18 August 2022

Frontex celebrates "expanding footprint" beyond the EU in report on third country cooperation

EU border agency Frontex is obliged to report annually to the European Parliament, European Commission and Council of the EU on its cooperation with non-EU countries. The 2021 report, obtained by Statewatch and published here, focuses on an expanding influence in the Western Balkans, information sharing, the expansion of the European Border Surveillance System (EUROSUR) to non-EU states, and deportations.

21 July 2022

EU: Tracking the Pact: Council demands legal immunity for Frontex in Senegal "under all circumstances"

The negotiating directives for the proposed status agreement that would allow Frontex to operate in Senegal place a strong emphasis on the need for criminal and civil immunity of Frontex staff in Senegal "under all circumstances", while ensuring the most extensive executive powers possible.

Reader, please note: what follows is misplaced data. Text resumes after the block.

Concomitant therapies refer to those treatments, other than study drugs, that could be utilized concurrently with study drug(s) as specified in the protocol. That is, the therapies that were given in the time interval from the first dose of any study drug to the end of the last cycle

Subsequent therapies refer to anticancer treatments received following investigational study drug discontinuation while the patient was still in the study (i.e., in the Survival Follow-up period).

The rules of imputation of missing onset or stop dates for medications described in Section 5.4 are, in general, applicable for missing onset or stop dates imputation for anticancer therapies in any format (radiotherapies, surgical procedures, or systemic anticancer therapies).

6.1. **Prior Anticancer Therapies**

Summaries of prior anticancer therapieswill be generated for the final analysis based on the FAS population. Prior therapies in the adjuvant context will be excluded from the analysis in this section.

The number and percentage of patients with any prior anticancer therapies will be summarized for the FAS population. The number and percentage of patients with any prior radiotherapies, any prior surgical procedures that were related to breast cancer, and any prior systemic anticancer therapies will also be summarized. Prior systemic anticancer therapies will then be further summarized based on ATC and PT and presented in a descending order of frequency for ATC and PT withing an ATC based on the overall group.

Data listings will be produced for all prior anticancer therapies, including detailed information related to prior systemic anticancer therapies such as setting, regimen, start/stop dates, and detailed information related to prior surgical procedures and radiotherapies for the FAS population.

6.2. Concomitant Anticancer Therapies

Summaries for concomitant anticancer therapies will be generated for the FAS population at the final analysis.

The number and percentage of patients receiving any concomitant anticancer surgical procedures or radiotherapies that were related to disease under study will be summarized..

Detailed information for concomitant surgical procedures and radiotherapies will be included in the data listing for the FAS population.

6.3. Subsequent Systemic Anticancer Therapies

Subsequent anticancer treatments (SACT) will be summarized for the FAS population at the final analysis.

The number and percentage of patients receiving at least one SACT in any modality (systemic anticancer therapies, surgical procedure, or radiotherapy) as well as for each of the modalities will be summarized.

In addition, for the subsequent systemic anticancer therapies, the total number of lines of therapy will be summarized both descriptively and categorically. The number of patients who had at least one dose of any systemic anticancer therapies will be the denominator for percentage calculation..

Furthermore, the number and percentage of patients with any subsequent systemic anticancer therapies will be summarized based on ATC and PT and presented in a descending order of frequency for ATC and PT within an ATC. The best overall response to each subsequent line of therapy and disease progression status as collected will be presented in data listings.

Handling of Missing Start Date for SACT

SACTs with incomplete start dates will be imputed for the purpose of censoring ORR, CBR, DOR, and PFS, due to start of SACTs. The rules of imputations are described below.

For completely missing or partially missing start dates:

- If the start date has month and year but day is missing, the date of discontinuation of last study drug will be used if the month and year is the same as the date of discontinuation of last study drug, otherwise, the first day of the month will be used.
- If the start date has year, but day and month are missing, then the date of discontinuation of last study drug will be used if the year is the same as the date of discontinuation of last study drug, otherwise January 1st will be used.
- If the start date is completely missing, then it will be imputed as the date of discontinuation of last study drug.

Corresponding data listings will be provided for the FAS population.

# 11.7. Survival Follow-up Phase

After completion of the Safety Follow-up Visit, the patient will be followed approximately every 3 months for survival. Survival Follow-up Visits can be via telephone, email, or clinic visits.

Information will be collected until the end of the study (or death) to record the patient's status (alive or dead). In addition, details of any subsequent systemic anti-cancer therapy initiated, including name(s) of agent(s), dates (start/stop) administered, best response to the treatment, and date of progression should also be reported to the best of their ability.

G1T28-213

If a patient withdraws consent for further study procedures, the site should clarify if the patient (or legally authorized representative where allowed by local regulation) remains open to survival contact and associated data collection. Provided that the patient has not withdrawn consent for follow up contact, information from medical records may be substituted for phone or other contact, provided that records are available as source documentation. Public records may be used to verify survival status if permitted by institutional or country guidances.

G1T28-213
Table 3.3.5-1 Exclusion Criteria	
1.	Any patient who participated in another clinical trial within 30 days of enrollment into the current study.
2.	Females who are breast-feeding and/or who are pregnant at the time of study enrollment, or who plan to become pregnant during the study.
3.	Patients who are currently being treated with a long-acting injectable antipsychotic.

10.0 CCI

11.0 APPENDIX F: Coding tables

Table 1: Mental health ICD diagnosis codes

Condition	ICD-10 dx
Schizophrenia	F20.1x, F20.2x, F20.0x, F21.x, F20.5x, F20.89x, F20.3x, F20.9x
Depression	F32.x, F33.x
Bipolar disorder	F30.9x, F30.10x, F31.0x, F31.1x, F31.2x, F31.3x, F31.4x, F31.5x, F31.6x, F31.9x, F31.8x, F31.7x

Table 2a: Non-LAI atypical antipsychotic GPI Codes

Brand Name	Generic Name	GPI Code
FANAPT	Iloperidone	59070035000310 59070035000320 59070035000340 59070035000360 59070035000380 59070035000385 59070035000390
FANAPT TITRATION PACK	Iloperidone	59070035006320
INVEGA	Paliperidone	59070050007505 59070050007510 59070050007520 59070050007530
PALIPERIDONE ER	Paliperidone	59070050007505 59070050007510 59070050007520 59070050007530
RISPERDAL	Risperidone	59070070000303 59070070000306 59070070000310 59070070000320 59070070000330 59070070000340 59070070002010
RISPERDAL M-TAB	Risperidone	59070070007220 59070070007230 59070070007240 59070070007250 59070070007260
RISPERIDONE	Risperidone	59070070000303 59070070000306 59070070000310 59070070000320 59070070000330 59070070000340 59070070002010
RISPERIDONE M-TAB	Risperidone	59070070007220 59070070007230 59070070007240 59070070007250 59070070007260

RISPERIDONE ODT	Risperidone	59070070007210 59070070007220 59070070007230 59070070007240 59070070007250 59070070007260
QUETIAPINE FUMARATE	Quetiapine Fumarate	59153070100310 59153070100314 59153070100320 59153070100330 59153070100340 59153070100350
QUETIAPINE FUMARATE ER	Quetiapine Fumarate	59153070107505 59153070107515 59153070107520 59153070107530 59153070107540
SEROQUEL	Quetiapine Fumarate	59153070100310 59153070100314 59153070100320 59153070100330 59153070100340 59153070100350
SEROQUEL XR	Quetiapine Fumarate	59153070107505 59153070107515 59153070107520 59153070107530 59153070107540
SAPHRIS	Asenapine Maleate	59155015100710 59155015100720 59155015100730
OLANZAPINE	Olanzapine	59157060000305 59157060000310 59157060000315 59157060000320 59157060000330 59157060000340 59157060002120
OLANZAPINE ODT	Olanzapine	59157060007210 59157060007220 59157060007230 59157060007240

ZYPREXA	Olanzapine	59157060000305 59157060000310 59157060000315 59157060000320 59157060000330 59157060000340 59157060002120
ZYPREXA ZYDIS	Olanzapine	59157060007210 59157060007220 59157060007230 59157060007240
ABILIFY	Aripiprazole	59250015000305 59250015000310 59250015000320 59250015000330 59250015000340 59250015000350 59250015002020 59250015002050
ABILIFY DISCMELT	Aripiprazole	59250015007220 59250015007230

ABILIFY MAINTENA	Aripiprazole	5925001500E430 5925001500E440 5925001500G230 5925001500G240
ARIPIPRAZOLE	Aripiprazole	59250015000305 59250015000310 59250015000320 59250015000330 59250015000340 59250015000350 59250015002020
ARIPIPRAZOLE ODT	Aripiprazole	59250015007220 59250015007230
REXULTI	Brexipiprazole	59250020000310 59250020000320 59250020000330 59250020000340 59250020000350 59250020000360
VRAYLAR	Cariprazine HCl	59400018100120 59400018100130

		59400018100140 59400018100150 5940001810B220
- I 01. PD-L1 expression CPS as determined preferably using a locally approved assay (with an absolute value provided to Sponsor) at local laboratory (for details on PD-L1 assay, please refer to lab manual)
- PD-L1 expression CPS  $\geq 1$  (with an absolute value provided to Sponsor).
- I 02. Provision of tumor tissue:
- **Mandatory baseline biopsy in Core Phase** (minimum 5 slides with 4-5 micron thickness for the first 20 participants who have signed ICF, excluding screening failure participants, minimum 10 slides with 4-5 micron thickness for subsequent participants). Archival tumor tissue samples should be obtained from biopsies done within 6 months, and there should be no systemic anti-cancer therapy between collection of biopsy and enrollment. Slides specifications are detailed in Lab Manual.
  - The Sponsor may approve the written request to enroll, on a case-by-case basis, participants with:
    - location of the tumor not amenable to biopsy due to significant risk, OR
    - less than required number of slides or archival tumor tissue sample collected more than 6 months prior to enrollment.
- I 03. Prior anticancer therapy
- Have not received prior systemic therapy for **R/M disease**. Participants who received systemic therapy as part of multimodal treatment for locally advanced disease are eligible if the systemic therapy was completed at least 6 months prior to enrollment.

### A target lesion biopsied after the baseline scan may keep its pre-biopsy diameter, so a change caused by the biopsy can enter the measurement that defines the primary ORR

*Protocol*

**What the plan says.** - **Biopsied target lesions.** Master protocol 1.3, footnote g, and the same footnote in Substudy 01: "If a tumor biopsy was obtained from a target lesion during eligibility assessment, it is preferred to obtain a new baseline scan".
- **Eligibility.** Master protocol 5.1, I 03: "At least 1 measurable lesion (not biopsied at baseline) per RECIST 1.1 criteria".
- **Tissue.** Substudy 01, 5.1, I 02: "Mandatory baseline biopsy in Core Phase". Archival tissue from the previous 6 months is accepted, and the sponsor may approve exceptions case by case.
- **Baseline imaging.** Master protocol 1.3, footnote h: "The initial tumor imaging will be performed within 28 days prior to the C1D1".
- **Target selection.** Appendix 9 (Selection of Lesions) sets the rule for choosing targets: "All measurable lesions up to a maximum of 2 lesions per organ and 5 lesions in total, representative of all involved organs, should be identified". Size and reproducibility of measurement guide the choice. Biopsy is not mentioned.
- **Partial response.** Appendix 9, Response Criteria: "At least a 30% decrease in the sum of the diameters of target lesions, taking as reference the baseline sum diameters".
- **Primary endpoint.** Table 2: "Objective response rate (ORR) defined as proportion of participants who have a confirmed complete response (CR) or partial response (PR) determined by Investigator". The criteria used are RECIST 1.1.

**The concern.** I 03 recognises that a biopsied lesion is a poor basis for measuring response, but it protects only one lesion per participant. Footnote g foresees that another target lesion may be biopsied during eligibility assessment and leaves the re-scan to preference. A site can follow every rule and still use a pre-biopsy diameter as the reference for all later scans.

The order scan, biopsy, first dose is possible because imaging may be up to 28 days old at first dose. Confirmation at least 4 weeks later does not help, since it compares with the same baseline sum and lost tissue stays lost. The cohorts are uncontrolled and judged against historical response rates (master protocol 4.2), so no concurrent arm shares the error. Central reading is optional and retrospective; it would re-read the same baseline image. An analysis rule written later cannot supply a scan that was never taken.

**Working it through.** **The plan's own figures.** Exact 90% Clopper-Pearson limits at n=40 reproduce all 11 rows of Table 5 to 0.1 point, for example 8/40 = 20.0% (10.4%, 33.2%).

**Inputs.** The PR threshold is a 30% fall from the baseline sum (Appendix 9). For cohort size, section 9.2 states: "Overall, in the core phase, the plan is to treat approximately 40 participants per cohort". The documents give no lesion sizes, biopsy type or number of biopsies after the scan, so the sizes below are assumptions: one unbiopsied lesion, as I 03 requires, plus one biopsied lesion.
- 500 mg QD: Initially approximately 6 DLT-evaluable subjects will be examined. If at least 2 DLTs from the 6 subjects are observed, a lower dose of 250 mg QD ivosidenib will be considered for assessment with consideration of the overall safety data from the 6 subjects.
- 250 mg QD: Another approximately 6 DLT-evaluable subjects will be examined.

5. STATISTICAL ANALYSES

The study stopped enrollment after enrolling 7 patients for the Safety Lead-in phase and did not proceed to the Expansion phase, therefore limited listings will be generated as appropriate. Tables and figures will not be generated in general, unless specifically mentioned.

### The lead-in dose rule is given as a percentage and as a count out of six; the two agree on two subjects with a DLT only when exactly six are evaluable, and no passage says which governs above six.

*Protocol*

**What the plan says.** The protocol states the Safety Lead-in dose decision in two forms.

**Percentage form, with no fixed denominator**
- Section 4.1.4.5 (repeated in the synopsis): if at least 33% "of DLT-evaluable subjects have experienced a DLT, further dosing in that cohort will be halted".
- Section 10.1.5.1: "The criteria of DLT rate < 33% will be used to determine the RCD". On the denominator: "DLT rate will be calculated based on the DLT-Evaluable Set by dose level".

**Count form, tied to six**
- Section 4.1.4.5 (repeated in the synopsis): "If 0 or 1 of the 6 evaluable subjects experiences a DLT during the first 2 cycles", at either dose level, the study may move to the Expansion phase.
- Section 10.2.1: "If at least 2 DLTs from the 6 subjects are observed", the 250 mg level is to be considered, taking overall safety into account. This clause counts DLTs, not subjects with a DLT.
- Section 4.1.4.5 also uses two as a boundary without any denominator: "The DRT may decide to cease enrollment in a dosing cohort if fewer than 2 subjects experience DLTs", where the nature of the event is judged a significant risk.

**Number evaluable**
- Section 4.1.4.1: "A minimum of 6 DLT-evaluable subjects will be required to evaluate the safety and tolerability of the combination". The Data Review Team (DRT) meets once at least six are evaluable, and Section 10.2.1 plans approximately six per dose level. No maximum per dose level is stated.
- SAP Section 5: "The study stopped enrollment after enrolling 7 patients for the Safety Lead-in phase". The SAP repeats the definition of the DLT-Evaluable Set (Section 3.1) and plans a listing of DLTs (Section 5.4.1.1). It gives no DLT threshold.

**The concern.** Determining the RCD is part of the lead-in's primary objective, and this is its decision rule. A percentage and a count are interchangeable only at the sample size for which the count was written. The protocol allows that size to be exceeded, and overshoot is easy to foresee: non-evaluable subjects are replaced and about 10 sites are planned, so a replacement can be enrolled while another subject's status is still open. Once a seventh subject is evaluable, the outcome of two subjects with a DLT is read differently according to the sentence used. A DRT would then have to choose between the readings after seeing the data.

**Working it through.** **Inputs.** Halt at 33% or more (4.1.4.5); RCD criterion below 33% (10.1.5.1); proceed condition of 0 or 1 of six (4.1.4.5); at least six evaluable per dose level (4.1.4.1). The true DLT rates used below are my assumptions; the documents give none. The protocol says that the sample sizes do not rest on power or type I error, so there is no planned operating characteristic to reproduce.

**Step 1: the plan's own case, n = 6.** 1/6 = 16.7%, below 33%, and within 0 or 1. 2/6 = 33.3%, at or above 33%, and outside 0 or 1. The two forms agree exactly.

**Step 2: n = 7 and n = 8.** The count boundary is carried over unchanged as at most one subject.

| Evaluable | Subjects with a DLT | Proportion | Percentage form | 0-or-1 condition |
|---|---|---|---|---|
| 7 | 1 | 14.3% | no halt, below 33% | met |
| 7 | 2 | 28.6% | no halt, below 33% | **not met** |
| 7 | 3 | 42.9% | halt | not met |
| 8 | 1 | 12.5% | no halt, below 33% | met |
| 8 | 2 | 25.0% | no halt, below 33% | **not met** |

21 July 2022

EU: Tracking the Pact: Plan for Frontex to deploy "vessels, surveillance equipment, and carry out operational tasks" in Senegal and Mauritania

The EU's border agency is also due to open a "risk analysis cell" in Nouakchott, Mauritania, in autumn this year, according to documents obtained by Statewatch and published here. The two "action files" put heavy emphasis on the "prevention of irregular departures" towards the Canary Islands and increased cooperation on border management and anti-smuggling activities. Earlier this month, the Council authorised the opening of negotiations on status agreements that would allow Frontex to operate in both countries.